By Catherine McCord
Thanksgiving is my favorite meal hands down. When I’m planning dinner for our family, I attempt to make everyone’s favorite dish for them. For me, that’s roasted Brussels Sprouts , for my father-in-law it’s Maple Turkey, and for the kids it’s Orange Glazed Carrots. I like to keep the recipes simple and easy to ensure I spend as little time in the kitchen and as much time enjoying my family as possible.
Maple Brined Turkey (Makes 10-12 Servings)
Maple Syrup1 Cup
Salt (preferably kosher)1
12-14 Pound Turkey (defrosted if frozen)
Star Anise1-2 Tbsp
Vegetable or Canola Oil
- Place the maple syrup and salt in 4 cups of hot water. Stir until the salt dissolves.
- Place the maple syrup mixture in a large stock pot with a gallon of cold water, the juice of the orange, the orange halves (once juiced, of course), the onion, cloves, peppercorns, and star anise and stir to combine.
- Wash the turkey inside and out (putting aside the neck and liver to make gravy) and place breast side down in the stockpot with the brine (you want the brine to just cover the turkey).
- Refrigerate 18 hours to 2 days. (Or, you can set it in a cool safe place outdoors as long as it’s below 55 degrees outside).
- Preheat the oven to 450 degrees.
- Take the turkey out of the brine and rinse inside and out with cold water, discarding brine.
- Place the turkey on a roasting rack inside a wide low pan and blot the turkey with a paper towel.
- Tuck back the wings (or cover with small pieces of foil) and rub the skin of the turkey with the oil.
- Roast on the lowest rack of the oven for 30 minutes and then place a piece of foil just over the breast of the turkey to cover (the breast cooks faster then the legs and wings so this process helps it to cook more evenly).
- Pour 1 cup of water in the pan, reduce temperature to 350 degrees and continue to roast 1 hour.
- Remove the foil from the breast, turn the pan so the other side of the breast is towards the back of the oven (most oven’s heat comes from the back, so turning it prevents overcooking) and cook for another hour to 90 minutes. Insert a meat thermometer into the deepest part of the thigh (avoiding the bone) until you reach a temperature of 160-165 degrees. The turkey will actually continue to cook a bit more even after you take it out of the oven (the total cooking time in the oven will be 2 1/2-3 hours total).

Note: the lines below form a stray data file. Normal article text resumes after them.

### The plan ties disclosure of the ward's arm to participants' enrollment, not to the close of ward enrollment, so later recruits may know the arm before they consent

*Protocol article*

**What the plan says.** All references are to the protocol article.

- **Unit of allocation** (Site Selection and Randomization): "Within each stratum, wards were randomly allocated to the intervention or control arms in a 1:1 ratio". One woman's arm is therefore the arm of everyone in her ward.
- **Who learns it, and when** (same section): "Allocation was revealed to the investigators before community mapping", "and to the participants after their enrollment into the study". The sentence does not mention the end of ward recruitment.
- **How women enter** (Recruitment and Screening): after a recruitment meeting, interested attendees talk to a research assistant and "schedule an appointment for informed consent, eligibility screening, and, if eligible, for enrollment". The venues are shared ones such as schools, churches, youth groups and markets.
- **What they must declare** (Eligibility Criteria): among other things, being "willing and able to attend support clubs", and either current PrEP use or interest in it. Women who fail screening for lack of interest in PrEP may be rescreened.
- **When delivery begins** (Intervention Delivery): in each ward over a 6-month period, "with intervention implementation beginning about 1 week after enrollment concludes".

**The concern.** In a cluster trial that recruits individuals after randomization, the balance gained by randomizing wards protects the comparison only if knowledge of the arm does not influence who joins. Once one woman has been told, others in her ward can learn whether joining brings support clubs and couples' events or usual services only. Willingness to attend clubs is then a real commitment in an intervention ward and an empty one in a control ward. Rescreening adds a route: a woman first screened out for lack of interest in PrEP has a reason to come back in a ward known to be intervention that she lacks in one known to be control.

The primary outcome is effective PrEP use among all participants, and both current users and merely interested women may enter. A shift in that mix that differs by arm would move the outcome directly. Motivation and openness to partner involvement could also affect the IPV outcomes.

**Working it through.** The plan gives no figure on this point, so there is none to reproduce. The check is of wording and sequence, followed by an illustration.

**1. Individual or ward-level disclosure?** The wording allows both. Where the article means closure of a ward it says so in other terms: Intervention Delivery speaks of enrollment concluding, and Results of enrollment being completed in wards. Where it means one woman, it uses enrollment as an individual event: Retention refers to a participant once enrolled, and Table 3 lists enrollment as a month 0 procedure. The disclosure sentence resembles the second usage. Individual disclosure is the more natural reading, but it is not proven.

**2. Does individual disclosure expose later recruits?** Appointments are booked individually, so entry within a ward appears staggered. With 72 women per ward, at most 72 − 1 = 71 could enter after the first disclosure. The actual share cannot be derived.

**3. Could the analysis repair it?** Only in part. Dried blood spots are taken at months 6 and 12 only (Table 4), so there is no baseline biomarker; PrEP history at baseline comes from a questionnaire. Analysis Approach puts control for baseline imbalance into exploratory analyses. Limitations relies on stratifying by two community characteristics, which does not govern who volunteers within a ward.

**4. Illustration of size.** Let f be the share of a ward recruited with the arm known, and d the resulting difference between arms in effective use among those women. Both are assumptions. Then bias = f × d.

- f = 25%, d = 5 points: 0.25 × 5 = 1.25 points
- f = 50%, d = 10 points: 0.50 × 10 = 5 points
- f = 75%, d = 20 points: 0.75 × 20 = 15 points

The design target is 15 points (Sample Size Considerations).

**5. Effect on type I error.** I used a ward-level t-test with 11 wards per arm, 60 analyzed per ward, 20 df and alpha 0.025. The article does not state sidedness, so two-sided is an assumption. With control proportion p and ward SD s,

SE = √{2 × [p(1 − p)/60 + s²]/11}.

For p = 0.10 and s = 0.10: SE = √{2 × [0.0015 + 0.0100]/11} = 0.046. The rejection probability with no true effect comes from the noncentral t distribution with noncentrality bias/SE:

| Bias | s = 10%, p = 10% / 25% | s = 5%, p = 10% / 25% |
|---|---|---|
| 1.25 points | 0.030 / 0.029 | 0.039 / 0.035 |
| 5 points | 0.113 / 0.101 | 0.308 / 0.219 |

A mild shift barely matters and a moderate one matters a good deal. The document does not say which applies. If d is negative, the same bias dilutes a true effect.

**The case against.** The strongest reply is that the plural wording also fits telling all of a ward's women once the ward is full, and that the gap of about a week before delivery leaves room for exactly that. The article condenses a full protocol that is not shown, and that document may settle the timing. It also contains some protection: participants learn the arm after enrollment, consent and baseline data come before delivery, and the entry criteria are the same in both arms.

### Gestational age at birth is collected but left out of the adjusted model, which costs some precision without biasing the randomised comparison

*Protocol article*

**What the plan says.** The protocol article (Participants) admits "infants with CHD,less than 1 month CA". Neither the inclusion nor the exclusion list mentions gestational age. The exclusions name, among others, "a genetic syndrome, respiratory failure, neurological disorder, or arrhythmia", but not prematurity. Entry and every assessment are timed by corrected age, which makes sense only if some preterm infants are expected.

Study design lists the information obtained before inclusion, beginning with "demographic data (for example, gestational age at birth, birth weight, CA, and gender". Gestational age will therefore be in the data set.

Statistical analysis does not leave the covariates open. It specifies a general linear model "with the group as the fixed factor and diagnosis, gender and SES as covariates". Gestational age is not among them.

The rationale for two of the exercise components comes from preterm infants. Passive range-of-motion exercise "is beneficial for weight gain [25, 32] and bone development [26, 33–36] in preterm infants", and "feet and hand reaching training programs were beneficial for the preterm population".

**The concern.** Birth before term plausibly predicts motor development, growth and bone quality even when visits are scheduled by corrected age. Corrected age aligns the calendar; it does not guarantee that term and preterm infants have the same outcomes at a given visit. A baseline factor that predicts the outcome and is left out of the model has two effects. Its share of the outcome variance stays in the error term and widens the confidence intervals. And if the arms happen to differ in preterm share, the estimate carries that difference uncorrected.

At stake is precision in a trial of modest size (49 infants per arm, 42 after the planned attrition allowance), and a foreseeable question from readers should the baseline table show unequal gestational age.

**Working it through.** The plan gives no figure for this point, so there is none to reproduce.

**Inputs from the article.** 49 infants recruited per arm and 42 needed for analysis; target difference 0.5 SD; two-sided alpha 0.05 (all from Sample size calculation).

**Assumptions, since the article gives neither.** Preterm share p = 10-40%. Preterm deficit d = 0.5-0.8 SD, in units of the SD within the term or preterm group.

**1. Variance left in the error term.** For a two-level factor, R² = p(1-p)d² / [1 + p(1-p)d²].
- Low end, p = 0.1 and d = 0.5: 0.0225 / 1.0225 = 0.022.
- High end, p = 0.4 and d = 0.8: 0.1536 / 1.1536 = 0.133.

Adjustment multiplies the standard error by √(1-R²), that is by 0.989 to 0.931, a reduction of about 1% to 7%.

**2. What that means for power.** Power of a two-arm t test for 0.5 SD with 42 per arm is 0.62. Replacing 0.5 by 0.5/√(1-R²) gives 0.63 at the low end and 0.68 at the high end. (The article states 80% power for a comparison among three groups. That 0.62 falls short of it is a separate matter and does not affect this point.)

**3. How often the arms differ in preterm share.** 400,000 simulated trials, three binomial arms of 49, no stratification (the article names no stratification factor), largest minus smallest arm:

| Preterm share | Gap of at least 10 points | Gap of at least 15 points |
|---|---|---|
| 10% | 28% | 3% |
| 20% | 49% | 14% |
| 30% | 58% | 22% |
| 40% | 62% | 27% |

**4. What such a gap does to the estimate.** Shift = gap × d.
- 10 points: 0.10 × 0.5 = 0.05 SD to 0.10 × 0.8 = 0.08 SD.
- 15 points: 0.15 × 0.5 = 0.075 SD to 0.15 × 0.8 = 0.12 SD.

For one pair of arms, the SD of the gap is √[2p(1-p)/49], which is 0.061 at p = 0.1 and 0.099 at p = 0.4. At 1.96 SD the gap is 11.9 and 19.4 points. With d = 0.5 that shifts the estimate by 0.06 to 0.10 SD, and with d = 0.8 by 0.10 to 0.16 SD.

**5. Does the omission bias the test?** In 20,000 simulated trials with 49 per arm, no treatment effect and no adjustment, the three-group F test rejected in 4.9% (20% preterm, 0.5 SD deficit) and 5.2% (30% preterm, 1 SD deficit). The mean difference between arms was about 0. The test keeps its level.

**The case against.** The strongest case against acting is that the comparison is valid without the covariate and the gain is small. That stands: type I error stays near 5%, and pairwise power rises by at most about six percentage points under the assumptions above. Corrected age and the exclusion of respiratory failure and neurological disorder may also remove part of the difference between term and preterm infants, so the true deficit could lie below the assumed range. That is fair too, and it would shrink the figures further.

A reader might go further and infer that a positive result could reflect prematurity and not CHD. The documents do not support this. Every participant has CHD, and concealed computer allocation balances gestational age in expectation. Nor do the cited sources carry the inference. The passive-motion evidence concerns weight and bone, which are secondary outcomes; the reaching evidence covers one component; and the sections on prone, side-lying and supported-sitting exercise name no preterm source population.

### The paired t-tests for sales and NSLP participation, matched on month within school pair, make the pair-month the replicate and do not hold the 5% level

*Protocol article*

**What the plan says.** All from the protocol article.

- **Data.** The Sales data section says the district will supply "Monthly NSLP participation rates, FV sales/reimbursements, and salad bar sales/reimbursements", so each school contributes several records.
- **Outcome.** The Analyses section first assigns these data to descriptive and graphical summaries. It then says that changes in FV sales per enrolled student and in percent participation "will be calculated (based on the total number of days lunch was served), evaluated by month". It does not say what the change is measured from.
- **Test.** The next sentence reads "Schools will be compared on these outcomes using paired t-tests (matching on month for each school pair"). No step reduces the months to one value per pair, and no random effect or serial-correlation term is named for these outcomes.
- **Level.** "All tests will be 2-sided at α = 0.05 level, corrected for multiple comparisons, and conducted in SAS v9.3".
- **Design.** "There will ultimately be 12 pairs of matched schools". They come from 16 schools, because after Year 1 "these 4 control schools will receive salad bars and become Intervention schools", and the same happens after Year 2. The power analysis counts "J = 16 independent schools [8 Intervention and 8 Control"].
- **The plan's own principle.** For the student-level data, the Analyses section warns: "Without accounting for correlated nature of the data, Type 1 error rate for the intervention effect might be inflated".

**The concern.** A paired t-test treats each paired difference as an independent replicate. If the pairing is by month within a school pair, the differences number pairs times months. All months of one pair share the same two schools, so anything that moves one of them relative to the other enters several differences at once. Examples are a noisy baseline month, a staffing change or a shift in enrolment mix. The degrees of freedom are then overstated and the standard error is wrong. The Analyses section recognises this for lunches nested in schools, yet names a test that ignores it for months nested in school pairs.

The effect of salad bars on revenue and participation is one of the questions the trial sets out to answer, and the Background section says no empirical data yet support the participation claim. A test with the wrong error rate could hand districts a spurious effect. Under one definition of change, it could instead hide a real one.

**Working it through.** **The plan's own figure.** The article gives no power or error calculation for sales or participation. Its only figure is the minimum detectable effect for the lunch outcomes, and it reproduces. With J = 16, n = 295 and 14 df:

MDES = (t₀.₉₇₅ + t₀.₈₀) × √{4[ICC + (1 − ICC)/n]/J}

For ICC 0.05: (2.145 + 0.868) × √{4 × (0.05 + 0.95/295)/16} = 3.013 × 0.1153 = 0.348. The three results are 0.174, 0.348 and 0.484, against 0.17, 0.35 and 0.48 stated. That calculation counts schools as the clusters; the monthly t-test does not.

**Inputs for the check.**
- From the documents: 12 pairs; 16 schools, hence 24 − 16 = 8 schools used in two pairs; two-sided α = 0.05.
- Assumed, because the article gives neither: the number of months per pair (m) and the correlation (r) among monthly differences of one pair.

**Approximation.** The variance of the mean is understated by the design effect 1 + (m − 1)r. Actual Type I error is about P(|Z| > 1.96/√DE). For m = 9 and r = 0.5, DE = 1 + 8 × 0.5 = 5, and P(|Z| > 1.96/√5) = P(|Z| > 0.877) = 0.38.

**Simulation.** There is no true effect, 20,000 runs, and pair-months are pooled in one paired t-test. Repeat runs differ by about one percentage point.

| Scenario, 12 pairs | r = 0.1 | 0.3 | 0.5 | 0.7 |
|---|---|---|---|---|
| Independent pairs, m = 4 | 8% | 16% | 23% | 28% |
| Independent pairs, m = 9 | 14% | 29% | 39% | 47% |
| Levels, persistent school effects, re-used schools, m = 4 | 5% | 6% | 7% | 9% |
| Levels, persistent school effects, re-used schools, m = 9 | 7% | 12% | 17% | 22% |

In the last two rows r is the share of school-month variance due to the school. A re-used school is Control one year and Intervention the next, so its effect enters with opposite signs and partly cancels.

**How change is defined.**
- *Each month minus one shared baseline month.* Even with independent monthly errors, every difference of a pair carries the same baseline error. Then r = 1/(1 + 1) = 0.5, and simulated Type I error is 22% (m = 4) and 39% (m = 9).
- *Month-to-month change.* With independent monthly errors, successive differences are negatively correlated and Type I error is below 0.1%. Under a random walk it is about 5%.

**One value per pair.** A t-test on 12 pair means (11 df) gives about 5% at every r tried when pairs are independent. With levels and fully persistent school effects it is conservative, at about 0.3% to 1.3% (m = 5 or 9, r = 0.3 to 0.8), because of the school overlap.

- Let the turkey rest for 20-30 minutes (this is an essential step to allow the juices to redistribute and settle).13. Slice and serve with gravy or Cranberr-Wee-Sauce.
Orange Glazed Carrots (Makes 6 Big Kid Servings)
1 Tbsp Vegetable Oil
1 Lb Carrots
peeled and chopped3/4 Cup Orange Juice
1/2 Tsp Orange Zest
1 Inch Piece Ginger
gratedSea or Kosher Salt, to taste
- Heat oil in a saute pan over medium heat. Add the carrots and cook for 3 minutes.
- Add the orange juice, orange zest and ginger.
- Bring mixture to a boil, cover and reduce heat to a simmer for 15 minutes.
- Cook until carrots are tender and orange juice mixture becomes a glaze.
Roast Brussel Sprouts (Serves 4)
2 Cups Brussel Spouts, halved
1 Tbsp Olive Oil
¼ Tsp Kosher Salt
¼ Cup Raw Sliced Almonds
Juice of 1/2 Lemon
2 Tbsp Parmesan Cheese, grated
- Preheat oven to 400 F.
- Place the brussel spouts, olive oil and salt on a sheet tray and toss to combine.
- Bake the brussel sprouts cut side down for 20 minutes.
- Remove and top with sliced almonds and bake an additional 5 more minutes.
- Place the roasted brussel sprouts and almonds in a bowl, top with parmesan cheese and the juice of half a lemon.
Catherine McCord launched Weelicious in 2007, providing a solution to parents’ hectic lives by showing them how to cook recipes that are kid-friendly, quick and nutritious. With a background in culinary arts from New York City’s prestigious Institute of Culinary Education, and a passion for food, Catherine has developed recipes that appeal to a range of ages. Weelicious focuses on educating kids and involving them in the process with how-to cooking videos featuring Catherine’s own two children.